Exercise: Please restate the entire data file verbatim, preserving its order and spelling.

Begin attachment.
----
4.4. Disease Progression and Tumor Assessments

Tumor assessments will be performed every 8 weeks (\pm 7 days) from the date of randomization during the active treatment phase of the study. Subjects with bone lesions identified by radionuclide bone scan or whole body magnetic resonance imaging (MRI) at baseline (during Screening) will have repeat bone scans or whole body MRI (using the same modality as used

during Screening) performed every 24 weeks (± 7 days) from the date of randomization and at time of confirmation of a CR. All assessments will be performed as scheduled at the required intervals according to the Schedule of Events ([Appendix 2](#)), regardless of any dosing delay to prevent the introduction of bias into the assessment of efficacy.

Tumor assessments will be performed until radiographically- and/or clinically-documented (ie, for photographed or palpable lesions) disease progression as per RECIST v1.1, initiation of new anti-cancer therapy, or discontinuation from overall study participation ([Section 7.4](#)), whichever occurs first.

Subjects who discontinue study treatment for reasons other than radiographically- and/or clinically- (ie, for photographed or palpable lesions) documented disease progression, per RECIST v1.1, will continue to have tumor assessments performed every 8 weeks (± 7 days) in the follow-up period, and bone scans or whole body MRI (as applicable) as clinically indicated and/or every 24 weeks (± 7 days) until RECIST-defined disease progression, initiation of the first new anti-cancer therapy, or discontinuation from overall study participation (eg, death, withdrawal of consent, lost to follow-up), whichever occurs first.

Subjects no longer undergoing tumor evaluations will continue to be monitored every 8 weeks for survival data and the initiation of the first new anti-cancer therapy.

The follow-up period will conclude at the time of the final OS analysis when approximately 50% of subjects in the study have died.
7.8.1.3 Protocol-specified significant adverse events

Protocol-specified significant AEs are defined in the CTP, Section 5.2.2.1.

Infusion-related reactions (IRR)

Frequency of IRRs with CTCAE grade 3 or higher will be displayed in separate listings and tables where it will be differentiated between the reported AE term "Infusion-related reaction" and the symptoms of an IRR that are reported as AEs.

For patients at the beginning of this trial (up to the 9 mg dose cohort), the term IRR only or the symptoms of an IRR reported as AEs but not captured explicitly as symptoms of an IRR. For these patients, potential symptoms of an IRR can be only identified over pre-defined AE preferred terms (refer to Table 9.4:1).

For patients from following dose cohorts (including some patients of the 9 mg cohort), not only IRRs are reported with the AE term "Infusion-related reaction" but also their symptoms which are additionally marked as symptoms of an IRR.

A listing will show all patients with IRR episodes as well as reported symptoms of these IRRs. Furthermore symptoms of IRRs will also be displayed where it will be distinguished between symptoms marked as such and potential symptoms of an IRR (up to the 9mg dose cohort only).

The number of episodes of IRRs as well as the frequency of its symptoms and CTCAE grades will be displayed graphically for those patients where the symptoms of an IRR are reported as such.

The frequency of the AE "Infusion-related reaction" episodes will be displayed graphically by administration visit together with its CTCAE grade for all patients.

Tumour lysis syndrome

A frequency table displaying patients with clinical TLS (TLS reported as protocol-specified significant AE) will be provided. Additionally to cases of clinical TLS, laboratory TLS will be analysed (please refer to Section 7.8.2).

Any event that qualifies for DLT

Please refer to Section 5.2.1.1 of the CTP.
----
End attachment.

4.4. Disease Progression and Tumor Assessments

Tumor assessments will be performed every 8 weeks (\pm 7 days) from the date of randomization during the active treatment phase of the study. Subjects with bone lesions identified by radionuclide bone scan or whole body magnetic resonance imaging (MRI) at baseline (during Screening) will have repeat bone scans or whole body MRI (using the same modality as used

during Screening) performed every 24 weeks (± 7 days) from the date of randomization and at time of confirmation of a CR. All assessments will be performed as scheduled at the required intervals according to the Schedule of Events ([Appendix 2](#)), regardless of any dosing delay to prevent the introduction of bias into the assessment of efficacy.

Tumor assessments will be performed until radiographically- and/or clinically-documented (ie, for photographed or palpable lesions) disease progression as per RECIST v1.1, initiation of new anti-cancer therapy, or discontinuation from overall study participation ([Section 7.4](#)), whichever occurs first.

Subjects who discontinue study treatment for reasons other than radiographically- and/or clinically- (ie, for photographed or palpable lesions) documented disease progression, per RECIST v1.1, will continue to have tumor assessments performed every 8 weeks (± 7 days) in the follow-up period, and bone scans or whole body MRI (as applicable) as clinically indicated and/or every 24 weeks (± 7 days) until RECIST-defined disease progression, initiation of the first new anti-cancer therapy, or discontinuation from overall study participation (eg, death, withdrawal of consent, lost to follow-up), whichever occurs first.

Subjects no longer undergoing tumor evaluations will continue to be monitored every 8 weeks for survival data and the initiation of the first new anti-cancer therapy.

The follow-up period will conclude at the time of the final OS analysis when approximately 50% of subjects in the study have died.
7.8.1.3 Protocol-specified significant adverse events

Protocol-specified significant AEs are defined in the CTP, Section 5.2.2.1.

Infusion-related reactions (IRR)

Frequency of IRRs with CTCAE grade 3 or higher will be displayed in separate listings and tables where it will be differentiated between the reported AE term "Infusion-related reaction" and the symptoms of an IRR that are reported as AEs.

For patients at the beginning of this trial (up to the 9 mg dose cohort), the term IRR only or the symptoms of an IRR reported as AEs but not captured explicitly as symptoms of an IRR. For these patients, potential symptoms of an IRR can be only identified over pre-defined AE preferred terms (refer to Table 9.4:1).

For patients from following dose cohorts (including some patients of the 9 mg cohort), not only IRRs are reported with the AE term "Infusion-related reaction" but also their symptoms which are additionally marked as symptoms of an IRR.

A listing will show all patients with IRR episodes as well as reported symptoms of these IRRs. Furthermore symptoms of IRRs will also be displayed where it will be distinguished between symptoms marked as such and potential symptoms of an IRR (up to the 9mg dose cohort only).

The number of episodes of IRRs as well as the frequency of its symptoms and CTCAE grades will be displayed graphically for those patients where the symptoms of an IRR are reported as such.

The frequency of the AE "Infusion-related reaction" episodes will be displayed graphically by administration visit together with its CTCAE grade for all patients.

Tumour lysis syndrome

A frequency table displaying patients with clinical TLS (TLS reported as protocol-specified significant AE) will be provided. Additionally to cases of clinical TLS, laboratory TLS will be analysed (please refer to Section 7.8.2).

Any event that qualifies for DLT

Please refer to Section 5.2.1.1 of the CTP.